Mike: I would love to but this is the kind of exhausting nature of running events whether as an artist or a space curator is being like alright here are some ideas for what I would like to do. This is a very space oriented show and of course we’re going to go to some planets. There’s so much you could do in this room that it’ll be cool to do something more abstract especially if as a band we can mature we can play at New Brookland but this is the type of space we thrive in lets curate other performance to be like this.

Liz: I’m hoping since this is the first time we’ve collaborated with a local band quite like this, it’s a bit of an experience of course. Hopefully it’s a launching point for future collaborations. We want to make connections with the community and this is a very immersive space but it’s a very creative space. We are fully digital, which doesn’t mean just a star machine in the center of the room. It means we can do lots of other things. We can do abstract art. We don’t create our own visuals unless I can pull someone in. There is so much we can do with it. Visually you can take people to other places. One of the fundamental philosophies behind the planetarium is that theatre is supposed to fade away in the background and you’re supposed to find yourself in another world without having the headgear. It’s an educational space but we want it to be an inspiration place also.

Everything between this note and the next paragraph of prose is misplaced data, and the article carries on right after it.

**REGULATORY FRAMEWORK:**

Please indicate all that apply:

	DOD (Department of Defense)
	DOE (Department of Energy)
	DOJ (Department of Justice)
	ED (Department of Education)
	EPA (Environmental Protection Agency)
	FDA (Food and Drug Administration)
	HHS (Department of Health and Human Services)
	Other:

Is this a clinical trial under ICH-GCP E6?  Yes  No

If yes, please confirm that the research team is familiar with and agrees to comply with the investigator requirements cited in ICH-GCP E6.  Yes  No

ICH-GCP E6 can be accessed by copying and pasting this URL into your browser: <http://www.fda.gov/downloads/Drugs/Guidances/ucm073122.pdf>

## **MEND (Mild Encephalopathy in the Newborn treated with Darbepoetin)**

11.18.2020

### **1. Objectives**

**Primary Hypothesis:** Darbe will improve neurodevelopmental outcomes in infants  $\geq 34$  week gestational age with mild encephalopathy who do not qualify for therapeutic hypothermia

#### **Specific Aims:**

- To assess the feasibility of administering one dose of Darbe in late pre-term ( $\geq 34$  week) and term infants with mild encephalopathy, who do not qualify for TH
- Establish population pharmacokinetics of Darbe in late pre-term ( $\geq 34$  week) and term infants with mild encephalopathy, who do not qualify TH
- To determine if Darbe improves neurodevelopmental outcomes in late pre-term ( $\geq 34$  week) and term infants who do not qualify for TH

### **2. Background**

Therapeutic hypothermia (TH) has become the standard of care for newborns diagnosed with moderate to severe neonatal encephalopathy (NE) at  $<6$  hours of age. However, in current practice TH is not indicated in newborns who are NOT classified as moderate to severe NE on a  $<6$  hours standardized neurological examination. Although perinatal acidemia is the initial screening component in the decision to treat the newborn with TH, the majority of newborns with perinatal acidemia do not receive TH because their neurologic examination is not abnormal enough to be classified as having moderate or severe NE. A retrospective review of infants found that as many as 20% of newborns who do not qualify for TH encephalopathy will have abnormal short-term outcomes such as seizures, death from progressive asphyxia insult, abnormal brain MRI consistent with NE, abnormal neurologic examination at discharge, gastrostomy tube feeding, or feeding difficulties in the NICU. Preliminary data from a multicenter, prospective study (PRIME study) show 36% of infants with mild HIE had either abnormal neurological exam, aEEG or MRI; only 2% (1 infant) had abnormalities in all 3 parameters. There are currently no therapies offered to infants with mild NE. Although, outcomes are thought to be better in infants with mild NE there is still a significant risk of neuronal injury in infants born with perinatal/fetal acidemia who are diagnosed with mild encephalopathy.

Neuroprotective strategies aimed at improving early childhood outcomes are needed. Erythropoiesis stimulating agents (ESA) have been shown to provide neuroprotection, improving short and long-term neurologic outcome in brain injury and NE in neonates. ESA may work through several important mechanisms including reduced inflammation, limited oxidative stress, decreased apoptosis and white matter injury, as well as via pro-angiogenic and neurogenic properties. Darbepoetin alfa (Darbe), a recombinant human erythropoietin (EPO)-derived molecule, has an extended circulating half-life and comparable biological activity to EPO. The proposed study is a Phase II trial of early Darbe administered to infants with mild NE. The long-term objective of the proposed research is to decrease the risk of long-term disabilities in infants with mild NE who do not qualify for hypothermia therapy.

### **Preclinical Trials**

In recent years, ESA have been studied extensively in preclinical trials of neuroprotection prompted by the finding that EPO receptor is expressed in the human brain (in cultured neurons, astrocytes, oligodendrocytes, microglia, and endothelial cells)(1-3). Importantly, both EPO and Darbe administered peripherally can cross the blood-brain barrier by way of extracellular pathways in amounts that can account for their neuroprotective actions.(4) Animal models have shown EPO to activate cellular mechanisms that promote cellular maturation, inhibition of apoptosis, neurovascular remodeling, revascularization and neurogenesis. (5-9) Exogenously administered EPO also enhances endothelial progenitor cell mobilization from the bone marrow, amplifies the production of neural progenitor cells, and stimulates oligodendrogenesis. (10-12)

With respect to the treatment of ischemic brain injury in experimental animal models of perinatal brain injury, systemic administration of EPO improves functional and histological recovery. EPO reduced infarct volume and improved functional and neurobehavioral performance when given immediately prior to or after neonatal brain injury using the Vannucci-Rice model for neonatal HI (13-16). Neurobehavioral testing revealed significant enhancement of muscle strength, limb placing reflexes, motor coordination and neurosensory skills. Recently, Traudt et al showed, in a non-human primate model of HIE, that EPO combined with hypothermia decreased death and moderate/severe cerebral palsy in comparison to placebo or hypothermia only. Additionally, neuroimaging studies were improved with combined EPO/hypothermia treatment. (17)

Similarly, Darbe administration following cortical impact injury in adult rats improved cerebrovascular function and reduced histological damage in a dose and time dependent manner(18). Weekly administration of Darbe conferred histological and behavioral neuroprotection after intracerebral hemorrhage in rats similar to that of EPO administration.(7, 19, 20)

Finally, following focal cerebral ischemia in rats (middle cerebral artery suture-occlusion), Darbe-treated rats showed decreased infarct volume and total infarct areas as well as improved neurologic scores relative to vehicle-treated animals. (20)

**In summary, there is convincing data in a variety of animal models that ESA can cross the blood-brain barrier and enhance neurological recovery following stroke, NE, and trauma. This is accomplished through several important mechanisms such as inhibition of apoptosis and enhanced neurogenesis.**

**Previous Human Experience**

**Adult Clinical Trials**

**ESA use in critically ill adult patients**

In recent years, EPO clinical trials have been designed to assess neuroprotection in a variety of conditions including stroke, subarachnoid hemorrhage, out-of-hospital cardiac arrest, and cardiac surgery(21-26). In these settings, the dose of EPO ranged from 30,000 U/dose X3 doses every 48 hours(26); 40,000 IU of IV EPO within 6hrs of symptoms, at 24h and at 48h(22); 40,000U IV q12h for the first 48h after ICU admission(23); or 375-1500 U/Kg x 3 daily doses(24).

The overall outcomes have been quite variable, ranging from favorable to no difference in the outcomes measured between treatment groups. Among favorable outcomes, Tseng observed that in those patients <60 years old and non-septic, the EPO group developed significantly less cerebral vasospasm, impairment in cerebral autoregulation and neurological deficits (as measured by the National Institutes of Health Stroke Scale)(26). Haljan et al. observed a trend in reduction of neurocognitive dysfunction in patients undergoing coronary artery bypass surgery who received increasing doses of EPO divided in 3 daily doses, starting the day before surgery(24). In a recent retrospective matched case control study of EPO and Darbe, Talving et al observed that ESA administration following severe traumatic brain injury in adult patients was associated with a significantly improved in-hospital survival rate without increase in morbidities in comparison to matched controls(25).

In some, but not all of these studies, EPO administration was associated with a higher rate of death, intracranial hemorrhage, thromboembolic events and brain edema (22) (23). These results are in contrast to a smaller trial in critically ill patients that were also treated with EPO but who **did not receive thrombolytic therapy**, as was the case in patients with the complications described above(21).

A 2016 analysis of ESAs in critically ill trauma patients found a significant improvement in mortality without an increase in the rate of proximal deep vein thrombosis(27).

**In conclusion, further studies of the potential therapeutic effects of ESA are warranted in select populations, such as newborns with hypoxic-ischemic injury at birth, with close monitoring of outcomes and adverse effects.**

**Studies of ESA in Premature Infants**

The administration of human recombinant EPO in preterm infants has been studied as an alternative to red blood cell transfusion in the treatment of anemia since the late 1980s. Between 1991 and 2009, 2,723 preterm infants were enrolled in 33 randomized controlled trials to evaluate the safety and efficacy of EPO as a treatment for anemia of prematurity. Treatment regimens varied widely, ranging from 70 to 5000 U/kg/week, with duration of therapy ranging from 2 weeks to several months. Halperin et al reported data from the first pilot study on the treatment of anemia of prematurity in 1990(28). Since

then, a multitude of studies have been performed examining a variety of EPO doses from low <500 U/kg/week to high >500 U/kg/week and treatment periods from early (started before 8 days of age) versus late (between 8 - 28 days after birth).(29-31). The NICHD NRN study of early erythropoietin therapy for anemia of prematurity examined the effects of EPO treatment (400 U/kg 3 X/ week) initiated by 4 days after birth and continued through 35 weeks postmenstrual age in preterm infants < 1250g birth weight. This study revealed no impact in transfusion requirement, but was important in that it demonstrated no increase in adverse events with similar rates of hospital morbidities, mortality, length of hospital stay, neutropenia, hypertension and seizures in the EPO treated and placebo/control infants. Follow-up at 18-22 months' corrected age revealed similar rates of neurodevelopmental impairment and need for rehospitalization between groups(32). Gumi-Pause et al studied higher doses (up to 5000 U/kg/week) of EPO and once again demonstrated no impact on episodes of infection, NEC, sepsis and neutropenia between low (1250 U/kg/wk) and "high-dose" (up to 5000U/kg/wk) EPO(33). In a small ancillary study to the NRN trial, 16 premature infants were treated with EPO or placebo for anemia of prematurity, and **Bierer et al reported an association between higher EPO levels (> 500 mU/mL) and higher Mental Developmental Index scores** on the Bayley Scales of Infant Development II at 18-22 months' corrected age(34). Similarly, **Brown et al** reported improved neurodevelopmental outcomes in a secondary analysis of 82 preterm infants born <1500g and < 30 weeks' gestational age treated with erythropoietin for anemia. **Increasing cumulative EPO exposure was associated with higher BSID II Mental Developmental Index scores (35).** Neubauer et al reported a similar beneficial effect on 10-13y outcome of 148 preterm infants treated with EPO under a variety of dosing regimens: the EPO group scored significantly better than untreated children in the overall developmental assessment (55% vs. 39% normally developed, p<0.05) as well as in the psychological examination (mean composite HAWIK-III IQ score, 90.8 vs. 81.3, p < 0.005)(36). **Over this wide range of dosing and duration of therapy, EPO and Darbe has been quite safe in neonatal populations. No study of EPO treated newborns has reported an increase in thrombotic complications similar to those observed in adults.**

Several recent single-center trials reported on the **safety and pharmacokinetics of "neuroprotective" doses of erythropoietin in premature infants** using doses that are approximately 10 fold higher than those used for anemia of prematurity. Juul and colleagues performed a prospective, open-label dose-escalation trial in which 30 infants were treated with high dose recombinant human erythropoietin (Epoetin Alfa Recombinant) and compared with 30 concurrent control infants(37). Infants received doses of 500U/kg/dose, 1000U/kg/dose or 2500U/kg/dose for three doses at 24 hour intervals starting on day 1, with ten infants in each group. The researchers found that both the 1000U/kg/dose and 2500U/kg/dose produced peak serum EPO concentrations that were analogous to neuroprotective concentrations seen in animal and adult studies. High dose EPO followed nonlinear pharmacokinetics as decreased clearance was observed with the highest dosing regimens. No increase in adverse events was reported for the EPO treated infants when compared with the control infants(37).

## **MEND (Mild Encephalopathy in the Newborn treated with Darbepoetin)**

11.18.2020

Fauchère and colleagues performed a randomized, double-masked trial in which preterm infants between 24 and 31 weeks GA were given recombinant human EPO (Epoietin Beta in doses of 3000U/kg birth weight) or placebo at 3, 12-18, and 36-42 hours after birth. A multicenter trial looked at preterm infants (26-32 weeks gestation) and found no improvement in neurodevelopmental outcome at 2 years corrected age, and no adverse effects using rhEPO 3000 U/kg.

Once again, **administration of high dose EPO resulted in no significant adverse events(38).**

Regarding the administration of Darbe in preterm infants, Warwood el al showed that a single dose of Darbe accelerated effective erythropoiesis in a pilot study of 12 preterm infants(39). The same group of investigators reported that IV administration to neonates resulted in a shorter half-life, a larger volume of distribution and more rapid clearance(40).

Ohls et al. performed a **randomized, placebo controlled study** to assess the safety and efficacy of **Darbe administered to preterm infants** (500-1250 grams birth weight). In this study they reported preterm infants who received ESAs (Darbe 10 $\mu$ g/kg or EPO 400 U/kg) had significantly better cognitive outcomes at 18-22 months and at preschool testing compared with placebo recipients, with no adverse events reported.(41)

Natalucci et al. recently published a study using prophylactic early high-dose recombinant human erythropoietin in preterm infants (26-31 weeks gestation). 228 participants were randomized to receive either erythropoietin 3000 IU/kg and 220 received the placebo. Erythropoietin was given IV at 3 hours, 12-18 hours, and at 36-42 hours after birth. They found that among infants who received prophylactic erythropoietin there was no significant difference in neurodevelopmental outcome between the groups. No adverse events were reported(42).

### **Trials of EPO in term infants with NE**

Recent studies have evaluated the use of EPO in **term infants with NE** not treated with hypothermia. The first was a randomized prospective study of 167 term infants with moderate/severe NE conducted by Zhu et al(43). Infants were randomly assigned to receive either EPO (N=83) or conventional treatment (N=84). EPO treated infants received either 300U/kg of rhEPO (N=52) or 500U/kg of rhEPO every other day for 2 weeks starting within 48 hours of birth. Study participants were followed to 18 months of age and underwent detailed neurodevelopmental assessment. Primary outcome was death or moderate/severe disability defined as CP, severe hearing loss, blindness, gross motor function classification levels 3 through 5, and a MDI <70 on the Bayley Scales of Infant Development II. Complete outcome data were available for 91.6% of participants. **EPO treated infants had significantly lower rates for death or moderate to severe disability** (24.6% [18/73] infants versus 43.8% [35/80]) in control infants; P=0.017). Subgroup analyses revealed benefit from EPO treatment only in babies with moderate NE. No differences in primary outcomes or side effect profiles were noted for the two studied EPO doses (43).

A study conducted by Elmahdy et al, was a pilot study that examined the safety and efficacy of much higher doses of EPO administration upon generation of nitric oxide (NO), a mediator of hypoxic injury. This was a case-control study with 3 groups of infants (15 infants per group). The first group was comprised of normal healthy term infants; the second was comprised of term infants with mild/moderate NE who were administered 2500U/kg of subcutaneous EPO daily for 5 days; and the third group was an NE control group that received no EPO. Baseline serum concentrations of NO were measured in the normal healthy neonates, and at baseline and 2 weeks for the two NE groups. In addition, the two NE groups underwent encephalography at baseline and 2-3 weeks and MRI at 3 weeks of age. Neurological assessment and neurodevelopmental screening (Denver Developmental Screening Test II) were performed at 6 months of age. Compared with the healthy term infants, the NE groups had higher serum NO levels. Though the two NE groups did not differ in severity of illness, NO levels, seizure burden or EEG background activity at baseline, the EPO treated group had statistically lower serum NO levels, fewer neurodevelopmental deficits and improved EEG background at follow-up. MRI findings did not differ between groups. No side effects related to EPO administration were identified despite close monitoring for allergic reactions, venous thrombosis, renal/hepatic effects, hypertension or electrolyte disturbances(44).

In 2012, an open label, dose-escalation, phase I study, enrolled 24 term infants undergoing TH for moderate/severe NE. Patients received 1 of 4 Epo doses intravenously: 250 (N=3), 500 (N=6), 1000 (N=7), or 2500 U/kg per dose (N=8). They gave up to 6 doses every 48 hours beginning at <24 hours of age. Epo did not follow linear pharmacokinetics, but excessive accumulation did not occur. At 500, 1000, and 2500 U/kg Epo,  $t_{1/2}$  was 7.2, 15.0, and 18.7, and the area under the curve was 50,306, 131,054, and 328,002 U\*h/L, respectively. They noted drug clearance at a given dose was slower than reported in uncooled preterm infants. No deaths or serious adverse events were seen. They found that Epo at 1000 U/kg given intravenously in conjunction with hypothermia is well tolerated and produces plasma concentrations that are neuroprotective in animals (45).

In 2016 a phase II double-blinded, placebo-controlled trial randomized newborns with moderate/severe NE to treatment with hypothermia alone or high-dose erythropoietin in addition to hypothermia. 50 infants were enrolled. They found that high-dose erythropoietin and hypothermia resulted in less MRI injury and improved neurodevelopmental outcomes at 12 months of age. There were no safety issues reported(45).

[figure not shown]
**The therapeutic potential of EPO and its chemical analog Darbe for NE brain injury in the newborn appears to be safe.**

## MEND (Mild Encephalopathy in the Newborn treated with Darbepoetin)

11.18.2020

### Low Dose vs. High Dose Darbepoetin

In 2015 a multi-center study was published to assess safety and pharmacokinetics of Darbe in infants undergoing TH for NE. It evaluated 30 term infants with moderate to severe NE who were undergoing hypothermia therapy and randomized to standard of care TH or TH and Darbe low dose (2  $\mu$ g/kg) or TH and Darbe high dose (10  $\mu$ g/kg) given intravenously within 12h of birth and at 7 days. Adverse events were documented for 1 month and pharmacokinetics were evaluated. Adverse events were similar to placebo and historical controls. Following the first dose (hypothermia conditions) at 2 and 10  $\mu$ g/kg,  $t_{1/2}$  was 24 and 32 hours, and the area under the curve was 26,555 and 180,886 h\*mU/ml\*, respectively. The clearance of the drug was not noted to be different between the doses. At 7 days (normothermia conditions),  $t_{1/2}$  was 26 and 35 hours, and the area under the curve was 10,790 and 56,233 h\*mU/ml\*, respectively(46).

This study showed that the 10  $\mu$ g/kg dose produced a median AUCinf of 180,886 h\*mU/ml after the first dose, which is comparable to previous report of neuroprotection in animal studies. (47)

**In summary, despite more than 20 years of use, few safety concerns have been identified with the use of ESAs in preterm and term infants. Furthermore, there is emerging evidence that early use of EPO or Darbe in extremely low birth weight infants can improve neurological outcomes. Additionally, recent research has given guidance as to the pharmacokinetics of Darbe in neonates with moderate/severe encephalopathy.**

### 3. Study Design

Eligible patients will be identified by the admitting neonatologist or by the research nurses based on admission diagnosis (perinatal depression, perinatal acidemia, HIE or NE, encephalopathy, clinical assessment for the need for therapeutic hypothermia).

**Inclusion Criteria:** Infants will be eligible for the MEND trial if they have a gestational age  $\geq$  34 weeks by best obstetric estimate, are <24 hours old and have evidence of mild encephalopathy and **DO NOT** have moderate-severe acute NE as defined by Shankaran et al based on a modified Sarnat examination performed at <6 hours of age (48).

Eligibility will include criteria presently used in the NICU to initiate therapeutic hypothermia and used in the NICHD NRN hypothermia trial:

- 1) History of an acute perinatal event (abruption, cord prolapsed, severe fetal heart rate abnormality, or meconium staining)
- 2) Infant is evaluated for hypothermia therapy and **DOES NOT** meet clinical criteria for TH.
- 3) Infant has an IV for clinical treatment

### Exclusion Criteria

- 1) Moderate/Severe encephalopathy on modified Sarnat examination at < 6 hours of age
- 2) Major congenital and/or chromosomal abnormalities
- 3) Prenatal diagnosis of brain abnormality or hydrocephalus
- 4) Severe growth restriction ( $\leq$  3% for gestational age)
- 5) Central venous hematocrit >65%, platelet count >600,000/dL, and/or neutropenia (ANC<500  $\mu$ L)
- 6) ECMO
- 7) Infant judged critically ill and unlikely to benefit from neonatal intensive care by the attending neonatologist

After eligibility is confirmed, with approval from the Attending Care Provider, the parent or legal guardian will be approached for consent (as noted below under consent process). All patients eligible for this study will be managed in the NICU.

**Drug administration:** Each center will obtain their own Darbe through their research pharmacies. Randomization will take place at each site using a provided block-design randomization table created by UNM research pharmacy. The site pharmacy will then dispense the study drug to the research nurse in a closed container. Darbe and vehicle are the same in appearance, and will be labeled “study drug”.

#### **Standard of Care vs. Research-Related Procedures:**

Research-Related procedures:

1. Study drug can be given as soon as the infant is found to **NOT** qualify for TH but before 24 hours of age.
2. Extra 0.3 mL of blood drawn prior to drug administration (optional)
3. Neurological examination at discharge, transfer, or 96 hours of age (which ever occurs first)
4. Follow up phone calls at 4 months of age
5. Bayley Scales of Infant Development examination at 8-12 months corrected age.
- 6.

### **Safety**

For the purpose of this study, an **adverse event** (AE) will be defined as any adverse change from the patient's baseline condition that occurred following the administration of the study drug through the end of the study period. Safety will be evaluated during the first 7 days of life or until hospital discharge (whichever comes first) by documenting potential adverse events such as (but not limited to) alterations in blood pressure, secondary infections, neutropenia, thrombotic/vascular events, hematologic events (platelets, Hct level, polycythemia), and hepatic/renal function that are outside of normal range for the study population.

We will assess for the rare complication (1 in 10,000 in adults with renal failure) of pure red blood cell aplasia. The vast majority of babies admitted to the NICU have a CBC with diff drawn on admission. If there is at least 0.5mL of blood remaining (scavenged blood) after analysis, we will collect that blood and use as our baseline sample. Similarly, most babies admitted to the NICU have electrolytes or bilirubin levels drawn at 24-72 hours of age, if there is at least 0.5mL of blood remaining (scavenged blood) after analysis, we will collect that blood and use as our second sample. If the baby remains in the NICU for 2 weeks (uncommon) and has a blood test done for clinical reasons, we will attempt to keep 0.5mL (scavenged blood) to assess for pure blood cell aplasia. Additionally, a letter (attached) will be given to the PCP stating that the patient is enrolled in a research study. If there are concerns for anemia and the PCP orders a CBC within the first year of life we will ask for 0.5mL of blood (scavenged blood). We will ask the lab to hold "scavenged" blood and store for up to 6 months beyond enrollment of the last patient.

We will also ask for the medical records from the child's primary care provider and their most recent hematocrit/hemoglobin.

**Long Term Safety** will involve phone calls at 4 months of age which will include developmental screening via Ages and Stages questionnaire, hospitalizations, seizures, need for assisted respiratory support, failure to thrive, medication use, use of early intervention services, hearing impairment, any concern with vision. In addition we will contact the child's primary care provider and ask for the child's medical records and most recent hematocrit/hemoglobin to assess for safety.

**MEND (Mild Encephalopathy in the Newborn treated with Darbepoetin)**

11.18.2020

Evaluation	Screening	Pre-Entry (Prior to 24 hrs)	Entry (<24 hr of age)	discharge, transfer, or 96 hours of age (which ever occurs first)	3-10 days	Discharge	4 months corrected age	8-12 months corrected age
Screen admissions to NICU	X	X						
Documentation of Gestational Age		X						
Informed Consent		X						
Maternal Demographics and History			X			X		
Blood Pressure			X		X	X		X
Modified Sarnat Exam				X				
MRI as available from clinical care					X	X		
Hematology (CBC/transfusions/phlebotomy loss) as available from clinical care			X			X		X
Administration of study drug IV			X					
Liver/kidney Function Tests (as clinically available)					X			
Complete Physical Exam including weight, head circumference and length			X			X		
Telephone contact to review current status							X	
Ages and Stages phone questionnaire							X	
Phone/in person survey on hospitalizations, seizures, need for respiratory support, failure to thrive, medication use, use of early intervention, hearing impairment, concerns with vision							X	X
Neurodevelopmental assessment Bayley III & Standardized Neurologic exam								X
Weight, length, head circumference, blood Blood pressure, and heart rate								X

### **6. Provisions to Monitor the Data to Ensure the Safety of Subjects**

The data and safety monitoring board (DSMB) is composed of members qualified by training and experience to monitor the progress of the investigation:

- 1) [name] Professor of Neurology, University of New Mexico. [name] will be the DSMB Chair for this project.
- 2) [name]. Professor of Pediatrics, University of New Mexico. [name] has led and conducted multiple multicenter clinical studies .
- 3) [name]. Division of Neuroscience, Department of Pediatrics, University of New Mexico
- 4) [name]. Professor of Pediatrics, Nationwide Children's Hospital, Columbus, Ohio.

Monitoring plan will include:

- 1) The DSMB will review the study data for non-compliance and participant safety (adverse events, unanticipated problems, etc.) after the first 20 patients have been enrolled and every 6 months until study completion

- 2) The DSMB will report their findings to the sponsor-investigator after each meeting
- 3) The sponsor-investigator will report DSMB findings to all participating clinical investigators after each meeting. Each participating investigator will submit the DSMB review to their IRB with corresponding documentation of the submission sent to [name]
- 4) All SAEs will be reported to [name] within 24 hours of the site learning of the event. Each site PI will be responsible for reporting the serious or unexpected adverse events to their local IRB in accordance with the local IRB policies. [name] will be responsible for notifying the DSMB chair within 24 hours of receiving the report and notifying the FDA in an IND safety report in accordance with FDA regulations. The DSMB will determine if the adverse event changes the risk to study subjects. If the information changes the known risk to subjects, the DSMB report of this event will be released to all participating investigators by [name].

Mike: Hopefully with this show people who like the planetarium but don’t know who The Lovely Few are would like the idea of a live band in a planetarium and come back to something else or people who like The Lovely Few will come back next time and see another show and bring some friends.

It’s not just about bands. Seeing visual artists where working in those mediums come to the fore front. It’s exciting the potential of the space and Columbia as a whole.